All students must pay a 1.059% loan fee each time they take out a new unsubsidized student loan. The loan fee is deducted from your loan disbursement, which means that your total amount borrowed will be higher than the actual money you received during school.
The application process for a federal student loan
If you want to apply for a federal student unsubsidized loan, you have to start by filling out and submitting the Free Application for Federal Student Aid (FAFSA). You must submit the FAFSA to be eligible for a federal student loan.
To submit the FAFSA for federal student loans (and for all types of federal financial aid), there are a few things to keep in mind:
- Remember that there’s no cost for submitting it. (If you’re asked to pay, you’re not at the right website.)
- Complete the FAFSA every year you need money for college.
- Get it done as soon after October 1 as possible. The earlier, the better, since some grant money is awarded on a first-come, first-served basis.
- You’ll find out about how much you’re eligible for in federal student loans when you receive your financial aid offer.
How to accept your federal or private student loan
Once you have been given a loan, it now behooves on you to accept it. The only way you can accept your federal student loans is by signing and returning your financial aid offer. You may be asked to take part in entrance counseling at your school to make sure that you understand your loan obligations. Plus, you’ll sign a Master Promissory Note (MPN) to agree to the loan’s terms.
You accept your private student loans after you’ve been approved. Here’s the process:
- You need to choose the type of interest rate and repayment option for your loan.
- You or your cosigner will accept the terms of your loan and sign it electronically.
- Your school will be asked to certify your eligibility, including verifying your enrollment and the loan amount you’ve requested.
Both federal and private student loans are legal agreements. When you agree to a loan and sign or e-sign for it, you’re committed to paying it back, along with interest.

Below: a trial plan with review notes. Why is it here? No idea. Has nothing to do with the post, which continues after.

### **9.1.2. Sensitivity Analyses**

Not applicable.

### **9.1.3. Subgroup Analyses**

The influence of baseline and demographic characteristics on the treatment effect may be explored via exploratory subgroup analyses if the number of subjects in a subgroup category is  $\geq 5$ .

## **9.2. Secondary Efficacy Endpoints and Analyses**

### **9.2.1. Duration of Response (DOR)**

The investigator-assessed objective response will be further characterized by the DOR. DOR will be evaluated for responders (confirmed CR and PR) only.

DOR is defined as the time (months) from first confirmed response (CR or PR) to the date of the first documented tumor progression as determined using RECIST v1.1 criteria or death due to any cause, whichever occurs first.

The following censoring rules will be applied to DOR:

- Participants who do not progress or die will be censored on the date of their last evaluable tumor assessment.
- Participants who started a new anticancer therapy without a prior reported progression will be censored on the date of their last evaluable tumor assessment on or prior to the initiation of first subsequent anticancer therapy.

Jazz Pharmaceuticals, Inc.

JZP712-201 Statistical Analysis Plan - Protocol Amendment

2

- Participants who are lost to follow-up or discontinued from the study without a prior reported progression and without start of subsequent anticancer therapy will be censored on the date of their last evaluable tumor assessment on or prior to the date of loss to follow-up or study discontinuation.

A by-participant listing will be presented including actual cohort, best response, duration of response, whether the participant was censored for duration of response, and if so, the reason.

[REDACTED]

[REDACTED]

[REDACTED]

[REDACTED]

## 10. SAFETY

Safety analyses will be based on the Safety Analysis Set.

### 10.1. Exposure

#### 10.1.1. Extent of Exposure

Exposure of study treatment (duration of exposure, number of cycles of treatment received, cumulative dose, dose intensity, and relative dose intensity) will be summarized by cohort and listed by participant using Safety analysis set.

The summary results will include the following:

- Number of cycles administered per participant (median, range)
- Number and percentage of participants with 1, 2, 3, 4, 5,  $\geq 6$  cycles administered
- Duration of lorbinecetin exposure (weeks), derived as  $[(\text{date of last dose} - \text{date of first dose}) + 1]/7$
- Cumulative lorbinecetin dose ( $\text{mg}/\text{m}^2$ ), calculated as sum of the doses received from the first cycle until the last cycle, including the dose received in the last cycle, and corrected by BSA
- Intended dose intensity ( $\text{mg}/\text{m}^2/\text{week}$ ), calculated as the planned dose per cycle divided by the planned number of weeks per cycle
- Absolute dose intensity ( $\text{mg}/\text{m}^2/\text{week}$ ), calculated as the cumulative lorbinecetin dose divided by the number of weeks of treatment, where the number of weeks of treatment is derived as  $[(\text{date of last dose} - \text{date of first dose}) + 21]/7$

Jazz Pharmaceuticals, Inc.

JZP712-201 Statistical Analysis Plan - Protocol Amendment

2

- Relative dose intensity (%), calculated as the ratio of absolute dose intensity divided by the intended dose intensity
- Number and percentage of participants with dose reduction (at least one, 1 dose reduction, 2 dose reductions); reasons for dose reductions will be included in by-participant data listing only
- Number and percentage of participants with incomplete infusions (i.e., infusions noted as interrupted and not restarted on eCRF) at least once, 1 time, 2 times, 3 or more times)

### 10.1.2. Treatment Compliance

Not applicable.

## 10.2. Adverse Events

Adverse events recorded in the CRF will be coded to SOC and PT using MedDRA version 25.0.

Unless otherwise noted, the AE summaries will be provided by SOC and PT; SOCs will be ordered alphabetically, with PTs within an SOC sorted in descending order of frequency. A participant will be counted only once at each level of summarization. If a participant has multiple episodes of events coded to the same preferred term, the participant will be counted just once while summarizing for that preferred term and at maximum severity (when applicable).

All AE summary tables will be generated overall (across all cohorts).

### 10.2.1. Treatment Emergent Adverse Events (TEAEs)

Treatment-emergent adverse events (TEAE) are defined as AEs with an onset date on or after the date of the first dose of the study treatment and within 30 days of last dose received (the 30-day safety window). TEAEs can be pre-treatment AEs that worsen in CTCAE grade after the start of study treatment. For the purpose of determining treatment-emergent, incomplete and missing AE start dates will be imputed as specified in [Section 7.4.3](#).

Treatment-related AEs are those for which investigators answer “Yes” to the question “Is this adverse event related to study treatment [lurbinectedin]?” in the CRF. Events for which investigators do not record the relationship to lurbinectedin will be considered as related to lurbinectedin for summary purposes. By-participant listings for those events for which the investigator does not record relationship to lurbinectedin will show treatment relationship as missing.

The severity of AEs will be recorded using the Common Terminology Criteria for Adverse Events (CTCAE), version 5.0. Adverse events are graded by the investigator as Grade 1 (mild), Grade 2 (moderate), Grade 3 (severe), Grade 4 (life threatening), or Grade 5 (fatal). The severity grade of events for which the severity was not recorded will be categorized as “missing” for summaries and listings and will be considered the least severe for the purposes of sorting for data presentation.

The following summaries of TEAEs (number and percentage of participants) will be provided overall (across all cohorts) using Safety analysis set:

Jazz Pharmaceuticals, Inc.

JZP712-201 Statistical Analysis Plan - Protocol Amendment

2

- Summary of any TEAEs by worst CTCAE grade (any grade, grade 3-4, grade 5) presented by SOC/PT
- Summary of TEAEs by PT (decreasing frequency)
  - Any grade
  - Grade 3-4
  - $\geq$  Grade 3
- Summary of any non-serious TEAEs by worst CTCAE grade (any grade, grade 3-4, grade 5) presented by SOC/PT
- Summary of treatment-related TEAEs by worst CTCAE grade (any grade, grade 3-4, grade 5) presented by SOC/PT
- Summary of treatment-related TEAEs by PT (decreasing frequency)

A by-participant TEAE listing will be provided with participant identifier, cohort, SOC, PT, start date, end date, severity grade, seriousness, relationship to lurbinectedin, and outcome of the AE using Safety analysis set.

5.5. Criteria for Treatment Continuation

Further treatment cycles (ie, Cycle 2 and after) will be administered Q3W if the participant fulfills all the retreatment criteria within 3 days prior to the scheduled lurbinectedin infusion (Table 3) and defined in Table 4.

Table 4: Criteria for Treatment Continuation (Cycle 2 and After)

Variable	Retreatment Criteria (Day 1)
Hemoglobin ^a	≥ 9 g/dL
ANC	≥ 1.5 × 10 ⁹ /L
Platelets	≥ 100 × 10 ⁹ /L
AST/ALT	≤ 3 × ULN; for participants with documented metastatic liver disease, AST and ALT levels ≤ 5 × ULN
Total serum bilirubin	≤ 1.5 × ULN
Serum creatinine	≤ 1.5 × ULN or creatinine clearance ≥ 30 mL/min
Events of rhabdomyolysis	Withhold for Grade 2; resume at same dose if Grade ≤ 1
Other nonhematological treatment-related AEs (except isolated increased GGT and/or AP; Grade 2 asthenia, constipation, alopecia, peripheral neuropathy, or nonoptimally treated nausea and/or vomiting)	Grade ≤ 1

How to Repay Your federal and state student loan
When it comes to repaying your federal student loan, you have to wait for the mandatory six-month grace period. After that, you will now have to start making repayments of your principal and interest.
Student borrowers are not required to begin making payments on their Federal Direct loans until after they drop below half-time attendance. Following graduation, withdrawal, or less than half-time enrollment, borrowers are provided a six-month grace period on Federal Direct Stafford loans and a nine-month grace period on Federal Perkins Loan.
The repayment period for a Direct PLUS Loan begins at the time the PLUS loan is fully disbursed, and the first payment is due within 60 days after the final disbursement. Interest that accrues during these periods will be capitalized if not paid by the borrower during the deferment.
To be eligible for the extended plan, borrowers must have more than $30,000 in Direct Loan debt and must not have had an outstanding balance on a Direct Loan. Under the extended plan borrowers have 25 years for repayment and two payment options: fixed or graduated. Fixed payments are the same amount each month, while graduated payments start low and increase every two years.
This is a good plan if borrowers need to make smaller monthly payments. Because the repayment period will be 25 years, borrowers’ monthly payments will be less than with the standard plan. However, borrowers may pay more in interest because they’re taking longer to repay the loans. Remember that the longer loans are in repayment, the more interest will be paid.